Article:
Health, at its simplest, is a combination of chance and choice. Clatsop County’s health rankings reported last Thursday delve deep into the details of how well we are succeeding and how far we still have to go.

One of the things that really stands out in this annual report is Clatsop’s comparative well-being in a “neighborhood” that isn’t so well. Tillamook was 27th out of 33 ranked counties, and Columbia was 21st – while Clatsop was 11th. Just across the river, Pacific is 32nd and Wahkiakum 38th out of 39 Washington counties.

The details that go into these rankings confirm that many of us contribute to illness and premature death by choosing to smoke, drink excessively, remain obese and get no exercise. By all these measures, Clatsop is about average in the state – nothing to be proud of.

Disturbingly, we have more children living in poverty compared to the rest of Oregon and nearly double the nationwide benchmark. Thirty-eight percent of Clatsop County children are in single-parent households – again far higher than the state and national averages.

So what are we doing to warrant an improvement in our ranking from 19th in the state just two years ago? At least in part, it must be said that we have in some respects held our ground while situations have significantly deteriorated elsewhere in the state,

But there is some good news. Adult smoking, for example, declined to 22 percent from 26 percent in 2010. An estimated 17 percent of county residents engaged in binge drinking in 2010, compared to an excessive drinking rate of 15 percent now.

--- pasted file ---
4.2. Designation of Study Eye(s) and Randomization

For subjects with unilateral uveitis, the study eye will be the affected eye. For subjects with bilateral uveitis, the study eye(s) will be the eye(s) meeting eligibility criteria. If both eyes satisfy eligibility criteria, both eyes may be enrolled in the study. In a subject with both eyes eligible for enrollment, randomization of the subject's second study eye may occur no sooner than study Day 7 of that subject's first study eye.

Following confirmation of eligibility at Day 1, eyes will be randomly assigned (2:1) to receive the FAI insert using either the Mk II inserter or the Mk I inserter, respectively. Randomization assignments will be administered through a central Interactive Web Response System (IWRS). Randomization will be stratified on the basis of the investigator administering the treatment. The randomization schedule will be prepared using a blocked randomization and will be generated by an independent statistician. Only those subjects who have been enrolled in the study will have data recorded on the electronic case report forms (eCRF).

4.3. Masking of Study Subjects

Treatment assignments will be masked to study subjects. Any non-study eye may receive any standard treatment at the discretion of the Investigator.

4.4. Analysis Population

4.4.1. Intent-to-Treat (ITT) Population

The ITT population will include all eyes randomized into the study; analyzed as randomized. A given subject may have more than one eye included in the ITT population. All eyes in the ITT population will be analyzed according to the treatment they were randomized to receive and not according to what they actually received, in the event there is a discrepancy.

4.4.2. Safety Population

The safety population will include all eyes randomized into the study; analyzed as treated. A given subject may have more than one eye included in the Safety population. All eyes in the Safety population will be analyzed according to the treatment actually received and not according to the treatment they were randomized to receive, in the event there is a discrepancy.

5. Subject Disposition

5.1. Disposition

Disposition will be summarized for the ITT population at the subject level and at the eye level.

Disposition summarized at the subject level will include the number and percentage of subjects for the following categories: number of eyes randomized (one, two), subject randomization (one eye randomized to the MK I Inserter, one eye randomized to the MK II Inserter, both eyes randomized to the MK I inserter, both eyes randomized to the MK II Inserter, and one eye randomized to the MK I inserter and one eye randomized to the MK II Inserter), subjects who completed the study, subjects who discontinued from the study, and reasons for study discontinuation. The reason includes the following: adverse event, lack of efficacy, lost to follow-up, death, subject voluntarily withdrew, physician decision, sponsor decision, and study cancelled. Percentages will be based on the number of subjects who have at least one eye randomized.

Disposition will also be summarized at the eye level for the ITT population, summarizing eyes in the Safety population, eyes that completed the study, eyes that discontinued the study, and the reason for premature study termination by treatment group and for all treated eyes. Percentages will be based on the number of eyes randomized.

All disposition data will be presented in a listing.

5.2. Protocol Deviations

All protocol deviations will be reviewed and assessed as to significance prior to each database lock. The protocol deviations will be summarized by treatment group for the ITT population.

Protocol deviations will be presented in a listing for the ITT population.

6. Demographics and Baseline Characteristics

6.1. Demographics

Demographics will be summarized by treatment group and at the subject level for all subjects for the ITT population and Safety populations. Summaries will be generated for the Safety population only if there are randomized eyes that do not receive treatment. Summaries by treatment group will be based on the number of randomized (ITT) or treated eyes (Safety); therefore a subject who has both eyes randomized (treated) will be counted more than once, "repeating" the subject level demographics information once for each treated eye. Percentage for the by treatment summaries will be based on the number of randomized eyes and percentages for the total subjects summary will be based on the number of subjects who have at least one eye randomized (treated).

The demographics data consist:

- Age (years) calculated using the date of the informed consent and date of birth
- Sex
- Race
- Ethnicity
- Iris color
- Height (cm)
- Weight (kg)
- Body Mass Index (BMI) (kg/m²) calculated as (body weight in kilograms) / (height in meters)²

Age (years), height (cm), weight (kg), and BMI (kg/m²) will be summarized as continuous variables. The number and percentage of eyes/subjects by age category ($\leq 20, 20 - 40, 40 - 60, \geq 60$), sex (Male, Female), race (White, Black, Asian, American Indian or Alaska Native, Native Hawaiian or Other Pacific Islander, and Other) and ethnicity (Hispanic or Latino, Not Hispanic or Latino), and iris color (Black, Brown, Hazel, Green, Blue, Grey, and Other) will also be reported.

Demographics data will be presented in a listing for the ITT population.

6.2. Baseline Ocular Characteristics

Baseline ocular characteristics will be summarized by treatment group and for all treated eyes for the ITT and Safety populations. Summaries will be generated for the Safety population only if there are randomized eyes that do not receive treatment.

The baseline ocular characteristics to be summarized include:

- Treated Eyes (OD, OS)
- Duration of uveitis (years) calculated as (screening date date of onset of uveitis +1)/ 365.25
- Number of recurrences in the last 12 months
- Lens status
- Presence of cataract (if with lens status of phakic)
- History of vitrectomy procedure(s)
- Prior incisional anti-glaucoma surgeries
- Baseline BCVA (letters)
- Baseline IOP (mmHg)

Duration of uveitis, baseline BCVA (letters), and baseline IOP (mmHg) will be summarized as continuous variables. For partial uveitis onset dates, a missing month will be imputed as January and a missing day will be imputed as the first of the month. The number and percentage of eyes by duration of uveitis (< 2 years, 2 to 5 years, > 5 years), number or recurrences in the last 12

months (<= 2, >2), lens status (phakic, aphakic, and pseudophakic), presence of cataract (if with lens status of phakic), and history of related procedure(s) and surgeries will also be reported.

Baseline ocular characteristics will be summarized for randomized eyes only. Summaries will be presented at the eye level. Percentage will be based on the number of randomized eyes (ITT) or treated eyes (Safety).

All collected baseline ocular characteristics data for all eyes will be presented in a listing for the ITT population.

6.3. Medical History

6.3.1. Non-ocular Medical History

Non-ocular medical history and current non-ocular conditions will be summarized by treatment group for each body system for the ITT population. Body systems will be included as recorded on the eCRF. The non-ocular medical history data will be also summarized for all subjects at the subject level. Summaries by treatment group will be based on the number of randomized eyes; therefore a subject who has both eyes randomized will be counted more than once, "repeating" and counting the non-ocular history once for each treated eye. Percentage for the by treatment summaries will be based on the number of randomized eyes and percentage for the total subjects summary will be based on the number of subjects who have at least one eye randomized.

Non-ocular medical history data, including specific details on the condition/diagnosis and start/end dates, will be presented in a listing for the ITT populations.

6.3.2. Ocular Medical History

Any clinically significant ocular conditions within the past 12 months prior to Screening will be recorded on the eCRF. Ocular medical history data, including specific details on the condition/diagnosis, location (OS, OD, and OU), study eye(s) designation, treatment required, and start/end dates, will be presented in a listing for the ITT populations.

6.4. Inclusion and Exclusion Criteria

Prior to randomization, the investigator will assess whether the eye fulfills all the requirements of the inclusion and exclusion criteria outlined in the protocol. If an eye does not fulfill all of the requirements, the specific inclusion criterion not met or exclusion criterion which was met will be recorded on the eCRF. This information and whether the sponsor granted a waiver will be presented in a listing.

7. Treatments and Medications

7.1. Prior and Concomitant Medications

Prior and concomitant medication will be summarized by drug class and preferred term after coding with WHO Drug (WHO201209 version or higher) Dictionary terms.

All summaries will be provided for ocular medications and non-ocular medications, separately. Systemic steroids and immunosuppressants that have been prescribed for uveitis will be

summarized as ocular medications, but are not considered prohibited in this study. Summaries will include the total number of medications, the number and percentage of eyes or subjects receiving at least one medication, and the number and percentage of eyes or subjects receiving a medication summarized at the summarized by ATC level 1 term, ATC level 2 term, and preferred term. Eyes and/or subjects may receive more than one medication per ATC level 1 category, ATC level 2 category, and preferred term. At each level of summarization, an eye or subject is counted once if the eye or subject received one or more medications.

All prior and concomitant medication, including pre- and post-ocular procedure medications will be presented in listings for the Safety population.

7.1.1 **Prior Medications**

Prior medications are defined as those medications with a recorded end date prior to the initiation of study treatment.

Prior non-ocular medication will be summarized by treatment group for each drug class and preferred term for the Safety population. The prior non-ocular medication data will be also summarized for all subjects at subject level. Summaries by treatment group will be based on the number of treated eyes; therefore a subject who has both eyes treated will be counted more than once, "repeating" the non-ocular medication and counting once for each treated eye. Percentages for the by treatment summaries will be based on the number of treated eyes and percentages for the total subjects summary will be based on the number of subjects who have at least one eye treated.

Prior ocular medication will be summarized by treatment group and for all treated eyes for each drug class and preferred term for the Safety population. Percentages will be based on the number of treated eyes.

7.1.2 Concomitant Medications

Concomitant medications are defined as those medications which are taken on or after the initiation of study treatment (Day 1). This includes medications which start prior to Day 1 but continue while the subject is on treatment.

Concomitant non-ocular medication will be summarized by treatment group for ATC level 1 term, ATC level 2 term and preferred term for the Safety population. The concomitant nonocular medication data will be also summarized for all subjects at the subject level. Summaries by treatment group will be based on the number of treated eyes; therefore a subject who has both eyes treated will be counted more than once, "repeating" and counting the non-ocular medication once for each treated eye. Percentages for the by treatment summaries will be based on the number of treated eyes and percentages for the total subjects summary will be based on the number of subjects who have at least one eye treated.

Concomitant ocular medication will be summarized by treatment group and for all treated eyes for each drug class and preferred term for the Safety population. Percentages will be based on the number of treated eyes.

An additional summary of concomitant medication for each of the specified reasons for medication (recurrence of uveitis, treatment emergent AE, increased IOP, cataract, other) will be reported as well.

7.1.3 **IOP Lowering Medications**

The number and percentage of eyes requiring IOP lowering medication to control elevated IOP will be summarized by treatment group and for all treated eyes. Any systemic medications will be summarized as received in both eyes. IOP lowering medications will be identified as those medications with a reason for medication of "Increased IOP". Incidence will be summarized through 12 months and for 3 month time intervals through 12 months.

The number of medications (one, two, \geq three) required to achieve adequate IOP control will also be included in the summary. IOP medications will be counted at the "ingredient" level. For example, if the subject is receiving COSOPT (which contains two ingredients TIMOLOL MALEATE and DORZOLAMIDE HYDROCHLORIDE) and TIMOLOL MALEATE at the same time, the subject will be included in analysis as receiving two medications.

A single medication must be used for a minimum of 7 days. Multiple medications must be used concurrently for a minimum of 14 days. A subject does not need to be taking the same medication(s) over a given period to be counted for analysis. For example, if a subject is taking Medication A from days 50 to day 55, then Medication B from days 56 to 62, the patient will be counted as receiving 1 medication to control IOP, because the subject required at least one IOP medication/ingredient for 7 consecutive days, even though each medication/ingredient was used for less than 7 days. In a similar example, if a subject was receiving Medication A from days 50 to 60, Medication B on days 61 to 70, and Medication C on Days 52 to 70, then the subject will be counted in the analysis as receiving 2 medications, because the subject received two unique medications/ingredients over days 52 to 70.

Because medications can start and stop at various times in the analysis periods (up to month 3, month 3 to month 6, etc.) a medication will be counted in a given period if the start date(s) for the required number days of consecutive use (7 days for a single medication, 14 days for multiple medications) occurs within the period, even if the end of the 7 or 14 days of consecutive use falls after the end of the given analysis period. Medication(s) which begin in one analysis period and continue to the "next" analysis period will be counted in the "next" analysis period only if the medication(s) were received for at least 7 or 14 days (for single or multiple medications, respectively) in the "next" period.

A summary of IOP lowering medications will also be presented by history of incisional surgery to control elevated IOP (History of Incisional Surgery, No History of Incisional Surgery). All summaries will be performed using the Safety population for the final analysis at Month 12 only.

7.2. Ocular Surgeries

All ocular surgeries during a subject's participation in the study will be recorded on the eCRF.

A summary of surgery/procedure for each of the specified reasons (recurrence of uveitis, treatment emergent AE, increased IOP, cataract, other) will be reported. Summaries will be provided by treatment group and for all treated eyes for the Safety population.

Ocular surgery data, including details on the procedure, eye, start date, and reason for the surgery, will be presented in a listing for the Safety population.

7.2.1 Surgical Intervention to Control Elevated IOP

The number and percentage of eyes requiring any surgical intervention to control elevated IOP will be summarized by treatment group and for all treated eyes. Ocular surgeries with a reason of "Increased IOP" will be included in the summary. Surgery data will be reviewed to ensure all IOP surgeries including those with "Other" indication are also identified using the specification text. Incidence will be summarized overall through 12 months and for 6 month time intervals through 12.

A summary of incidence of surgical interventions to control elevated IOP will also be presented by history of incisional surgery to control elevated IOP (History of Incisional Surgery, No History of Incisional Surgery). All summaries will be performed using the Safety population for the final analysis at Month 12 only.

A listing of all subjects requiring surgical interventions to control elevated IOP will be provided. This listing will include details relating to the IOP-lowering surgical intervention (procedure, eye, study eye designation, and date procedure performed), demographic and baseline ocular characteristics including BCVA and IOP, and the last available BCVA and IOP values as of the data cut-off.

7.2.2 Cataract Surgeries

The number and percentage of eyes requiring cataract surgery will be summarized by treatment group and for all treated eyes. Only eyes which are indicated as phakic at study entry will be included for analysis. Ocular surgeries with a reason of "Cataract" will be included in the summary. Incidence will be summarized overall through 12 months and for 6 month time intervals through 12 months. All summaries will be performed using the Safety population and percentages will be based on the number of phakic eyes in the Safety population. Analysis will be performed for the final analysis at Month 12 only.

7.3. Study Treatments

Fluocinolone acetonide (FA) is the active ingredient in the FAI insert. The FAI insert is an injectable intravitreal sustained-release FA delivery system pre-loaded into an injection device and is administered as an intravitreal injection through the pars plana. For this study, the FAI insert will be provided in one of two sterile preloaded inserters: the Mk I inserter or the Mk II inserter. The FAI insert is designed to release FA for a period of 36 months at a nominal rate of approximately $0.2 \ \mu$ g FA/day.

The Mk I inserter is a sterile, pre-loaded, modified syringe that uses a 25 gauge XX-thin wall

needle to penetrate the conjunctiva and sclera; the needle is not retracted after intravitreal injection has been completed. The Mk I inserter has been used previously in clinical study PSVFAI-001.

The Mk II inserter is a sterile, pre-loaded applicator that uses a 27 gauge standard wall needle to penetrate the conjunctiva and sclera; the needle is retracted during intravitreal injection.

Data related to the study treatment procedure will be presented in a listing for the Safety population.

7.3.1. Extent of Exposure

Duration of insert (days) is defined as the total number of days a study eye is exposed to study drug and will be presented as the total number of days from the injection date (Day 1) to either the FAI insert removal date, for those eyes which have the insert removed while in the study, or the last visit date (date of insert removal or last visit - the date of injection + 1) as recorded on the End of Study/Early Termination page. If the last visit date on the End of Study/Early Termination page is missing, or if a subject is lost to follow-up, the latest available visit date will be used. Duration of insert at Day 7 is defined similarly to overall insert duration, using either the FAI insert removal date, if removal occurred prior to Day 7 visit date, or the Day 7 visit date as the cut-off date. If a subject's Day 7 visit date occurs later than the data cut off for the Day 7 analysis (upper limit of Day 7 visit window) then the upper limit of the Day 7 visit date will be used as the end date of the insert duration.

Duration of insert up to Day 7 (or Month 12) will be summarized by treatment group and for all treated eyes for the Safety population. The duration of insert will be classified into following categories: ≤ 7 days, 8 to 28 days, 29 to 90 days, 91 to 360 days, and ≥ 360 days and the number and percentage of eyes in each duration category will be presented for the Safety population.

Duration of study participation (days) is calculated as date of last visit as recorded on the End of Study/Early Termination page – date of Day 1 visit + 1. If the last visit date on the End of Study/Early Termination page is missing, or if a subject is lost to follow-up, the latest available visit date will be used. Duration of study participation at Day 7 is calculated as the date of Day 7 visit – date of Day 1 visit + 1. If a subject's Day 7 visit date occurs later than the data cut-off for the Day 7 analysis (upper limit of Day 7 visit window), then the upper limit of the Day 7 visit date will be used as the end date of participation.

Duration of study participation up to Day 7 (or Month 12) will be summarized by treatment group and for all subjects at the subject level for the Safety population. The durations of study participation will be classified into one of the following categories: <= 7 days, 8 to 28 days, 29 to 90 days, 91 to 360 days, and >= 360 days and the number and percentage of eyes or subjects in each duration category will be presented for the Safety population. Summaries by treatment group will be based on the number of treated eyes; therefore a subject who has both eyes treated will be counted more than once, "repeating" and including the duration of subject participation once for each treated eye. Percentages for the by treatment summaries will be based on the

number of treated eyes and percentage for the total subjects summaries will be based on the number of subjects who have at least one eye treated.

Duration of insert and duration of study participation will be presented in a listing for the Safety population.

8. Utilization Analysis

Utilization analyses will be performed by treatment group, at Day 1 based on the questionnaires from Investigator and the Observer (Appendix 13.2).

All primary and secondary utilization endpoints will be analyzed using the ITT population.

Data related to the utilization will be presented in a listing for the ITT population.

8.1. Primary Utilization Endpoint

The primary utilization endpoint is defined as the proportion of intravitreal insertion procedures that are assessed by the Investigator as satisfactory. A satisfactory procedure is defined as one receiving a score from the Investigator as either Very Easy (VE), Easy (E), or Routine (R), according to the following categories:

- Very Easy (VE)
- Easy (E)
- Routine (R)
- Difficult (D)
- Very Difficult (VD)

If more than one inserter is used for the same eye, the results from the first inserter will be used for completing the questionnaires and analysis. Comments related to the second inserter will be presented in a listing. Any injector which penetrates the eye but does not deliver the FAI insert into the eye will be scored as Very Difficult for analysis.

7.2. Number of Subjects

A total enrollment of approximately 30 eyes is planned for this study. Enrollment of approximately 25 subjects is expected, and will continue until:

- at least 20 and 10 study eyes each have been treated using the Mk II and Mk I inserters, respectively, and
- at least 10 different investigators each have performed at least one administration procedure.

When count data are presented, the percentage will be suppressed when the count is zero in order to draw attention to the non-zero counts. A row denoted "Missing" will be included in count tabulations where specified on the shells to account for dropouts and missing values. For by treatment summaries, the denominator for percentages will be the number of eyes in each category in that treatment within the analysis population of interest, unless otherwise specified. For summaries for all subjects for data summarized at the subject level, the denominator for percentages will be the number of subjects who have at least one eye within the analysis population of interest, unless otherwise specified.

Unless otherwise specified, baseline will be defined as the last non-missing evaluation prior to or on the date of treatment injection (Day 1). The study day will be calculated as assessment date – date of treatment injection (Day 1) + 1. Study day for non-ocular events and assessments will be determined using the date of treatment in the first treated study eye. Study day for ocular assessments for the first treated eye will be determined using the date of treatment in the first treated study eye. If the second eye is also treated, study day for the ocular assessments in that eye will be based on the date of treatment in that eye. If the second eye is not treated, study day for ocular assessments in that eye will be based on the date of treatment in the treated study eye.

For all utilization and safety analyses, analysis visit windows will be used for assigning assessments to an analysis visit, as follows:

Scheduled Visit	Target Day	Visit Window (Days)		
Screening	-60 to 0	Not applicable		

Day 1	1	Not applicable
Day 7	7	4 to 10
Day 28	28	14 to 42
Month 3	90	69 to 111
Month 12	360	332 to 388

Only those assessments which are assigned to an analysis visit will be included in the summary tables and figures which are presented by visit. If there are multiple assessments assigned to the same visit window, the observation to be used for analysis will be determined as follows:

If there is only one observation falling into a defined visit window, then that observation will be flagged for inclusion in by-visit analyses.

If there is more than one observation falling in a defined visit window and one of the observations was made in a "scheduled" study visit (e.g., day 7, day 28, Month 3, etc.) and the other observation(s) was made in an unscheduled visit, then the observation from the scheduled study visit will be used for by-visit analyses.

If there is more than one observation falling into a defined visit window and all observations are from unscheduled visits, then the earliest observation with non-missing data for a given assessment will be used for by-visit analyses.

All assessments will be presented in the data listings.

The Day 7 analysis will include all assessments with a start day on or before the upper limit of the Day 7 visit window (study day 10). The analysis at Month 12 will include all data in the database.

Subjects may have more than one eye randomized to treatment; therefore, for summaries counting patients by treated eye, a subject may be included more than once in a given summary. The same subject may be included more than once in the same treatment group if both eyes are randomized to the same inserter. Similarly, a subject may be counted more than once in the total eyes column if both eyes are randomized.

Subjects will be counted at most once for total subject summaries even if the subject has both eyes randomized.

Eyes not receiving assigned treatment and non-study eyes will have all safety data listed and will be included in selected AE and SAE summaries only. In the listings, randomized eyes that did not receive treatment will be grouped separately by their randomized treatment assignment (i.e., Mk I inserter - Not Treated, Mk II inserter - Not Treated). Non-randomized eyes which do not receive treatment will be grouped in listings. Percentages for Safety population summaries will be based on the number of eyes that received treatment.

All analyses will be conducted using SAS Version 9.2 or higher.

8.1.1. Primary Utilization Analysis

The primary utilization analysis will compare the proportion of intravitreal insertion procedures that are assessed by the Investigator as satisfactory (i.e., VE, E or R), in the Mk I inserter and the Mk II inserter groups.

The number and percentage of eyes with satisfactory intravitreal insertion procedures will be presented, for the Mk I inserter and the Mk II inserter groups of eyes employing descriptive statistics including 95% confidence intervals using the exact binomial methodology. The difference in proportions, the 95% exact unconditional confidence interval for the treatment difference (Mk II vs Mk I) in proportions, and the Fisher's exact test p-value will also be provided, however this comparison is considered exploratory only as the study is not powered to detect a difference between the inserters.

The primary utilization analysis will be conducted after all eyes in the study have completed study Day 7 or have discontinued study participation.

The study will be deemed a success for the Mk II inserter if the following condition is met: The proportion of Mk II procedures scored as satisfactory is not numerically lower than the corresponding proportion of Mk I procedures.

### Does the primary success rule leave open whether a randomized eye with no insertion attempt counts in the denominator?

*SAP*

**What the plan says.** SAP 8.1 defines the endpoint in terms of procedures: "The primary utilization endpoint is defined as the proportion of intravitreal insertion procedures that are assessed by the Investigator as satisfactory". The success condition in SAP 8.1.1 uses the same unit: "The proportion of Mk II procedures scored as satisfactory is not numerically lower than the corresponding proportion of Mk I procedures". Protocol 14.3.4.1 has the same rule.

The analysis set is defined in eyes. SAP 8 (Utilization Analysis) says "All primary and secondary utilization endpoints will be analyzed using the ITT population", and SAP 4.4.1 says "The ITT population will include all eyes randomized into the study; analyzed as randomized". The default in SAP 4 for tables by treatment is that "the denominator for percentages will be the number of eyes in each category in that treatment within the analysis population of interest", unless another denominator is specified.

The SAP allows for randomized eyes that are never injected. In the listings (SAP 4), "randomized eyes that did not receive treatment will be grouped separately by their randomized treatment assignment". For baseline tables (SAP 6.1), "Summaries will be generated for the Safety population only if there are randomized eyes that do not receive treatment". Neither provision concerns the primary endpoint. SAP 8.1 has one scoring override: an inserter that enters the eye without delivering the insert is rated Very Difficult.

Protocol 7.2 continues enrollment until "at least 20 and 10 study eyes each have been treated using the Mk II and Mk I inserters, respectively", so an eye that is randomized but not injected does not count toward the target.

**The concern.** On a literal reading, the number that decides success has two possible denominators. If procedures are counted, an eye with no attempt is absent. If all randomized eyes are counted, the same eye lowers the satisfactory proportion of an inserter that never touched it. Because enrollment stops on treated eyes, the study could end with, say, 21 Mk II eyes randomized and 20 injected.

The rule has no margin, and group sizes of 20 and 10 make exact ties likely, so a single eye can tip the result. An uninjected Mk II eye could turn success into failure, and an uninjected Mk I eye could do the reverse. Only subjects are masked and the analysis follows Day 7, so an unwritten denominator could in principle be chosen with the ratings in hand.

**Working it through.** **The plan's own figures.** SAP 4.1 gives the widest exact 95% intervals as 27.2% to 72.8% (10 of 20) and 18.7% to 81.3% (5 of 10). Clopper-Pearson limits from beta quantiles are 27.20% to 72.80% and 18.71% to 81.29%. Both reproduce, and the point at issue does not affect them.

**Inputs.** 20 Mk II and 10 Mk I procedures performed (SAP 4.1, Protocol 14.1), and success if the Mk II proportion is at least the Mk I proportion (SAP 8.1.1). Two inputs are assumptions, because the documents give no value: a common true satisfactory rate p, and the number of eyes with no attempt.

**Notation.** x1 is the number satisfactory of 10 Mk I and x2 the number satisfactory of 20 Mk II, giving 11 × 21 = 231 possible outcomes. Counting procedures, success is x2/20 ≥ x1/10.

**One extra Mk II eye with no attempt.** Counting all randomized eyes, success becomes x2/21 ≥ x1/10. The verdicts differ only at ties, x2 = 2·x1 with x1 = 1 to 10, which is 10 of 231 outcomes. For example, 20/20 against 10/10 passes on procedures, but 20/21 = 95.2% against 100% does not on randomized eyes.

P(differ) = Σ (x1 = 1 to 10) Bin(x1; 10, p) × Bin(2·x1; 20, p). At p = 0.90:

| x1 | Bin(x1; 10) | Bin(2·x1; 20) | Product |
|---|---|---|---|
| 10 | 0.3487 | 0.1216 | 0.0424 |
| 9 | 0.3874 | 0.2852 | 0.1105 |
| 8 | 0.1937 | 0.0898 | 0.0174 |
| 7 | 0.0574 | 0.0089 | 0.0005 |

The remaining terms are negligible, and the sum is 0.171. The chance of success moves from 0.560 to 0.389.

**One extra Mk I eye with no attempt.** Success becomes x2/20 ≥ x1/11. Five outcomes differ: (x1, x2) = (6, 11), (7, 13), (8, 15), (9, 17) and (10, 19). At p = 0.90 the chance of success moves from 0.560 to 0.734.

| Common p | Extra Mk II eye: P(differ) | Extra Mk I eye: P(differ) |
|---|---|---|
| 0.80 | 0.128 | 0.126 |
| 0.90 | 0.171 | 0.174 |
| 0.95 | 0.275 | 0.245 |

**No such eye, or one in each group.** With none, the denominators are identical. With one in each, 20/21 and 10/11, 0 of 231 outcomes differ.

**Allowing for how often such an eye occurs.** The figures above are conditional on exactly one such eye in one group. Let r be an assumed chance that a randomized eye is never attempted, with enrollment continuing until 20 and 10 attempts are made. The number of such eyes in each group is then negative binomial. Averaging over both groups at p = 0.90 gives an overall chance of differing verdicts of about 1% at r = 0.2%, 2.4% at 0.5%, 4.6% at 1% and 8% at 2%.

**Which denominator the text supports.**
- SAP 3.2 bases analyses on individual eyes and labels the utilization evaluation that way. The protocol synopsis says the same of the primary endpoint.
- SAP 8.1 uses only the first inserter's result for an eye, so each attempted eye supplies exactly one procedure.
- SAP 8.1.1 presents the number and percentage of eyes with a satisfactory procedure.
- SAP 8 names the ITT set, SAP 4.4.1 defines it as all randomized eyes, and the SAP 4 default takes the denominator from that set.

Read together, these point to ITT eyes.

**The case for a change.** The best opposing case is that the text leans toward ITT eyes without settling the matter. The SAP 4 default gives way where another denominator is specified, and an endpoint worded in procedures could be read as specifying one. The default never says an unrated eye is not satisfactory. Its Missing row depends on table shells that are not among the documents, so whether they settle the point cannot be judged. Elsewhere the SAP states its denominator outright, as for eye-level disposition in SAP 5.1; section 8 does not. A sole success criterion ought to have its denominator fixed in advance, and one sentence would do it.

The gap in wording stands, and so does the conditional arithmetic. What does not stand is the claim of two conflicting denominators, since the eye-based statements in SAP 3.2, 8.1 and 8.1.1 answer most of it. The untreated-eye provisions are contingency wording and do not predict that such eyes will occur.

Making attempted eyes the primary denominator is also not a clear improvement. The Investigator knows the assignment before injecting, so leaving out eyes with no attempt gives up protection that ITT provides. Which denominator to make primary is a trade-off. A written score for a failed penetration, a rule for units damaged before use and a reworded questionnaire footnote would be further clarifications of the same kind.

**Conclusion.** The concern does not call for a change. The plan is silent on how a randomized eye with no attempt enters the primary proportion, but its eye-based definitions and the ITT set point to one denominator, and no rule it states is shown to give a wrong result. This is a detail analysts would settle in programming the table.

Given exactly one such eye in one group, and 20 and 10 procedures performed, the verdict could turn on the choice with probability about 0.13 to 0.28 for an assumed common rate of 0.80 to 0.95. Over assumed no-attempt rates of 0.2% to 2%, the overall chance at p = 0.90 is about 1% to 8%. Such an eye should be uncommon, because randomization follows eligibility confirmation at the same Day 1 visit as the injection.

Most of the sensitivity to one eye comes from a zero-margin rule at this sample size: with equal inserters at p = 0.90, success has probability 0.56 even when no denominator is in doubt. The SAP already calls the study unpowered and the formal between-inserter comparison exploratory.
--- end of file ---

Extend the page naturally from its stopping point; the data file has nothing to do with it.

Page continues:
A good deal of Clatsop’s improvement from 2010 is statistical nonsense that comes with nation-based surveys that attempt to reach out to distant areas such as ours. In 2010, our physical environment was ranked 32nd in the state, whereas in 2012 we are ranked fourth – with this newer number certainly closer to the truth.

In the final analysis, Clatsop County probably is doing better than our immediate neighbors because of having a larger and more diversified economy. Ill health goes hand-in-hand with poverty. We have too many people in economic distress, but relatively fewer than many rural areas.

We must continue to do all we can to make sure families have the incomes to make healthier choices. This means, in part, supporting our schools, college and health providers – including public health workers who are doing a good job leading residents away from tobacco use.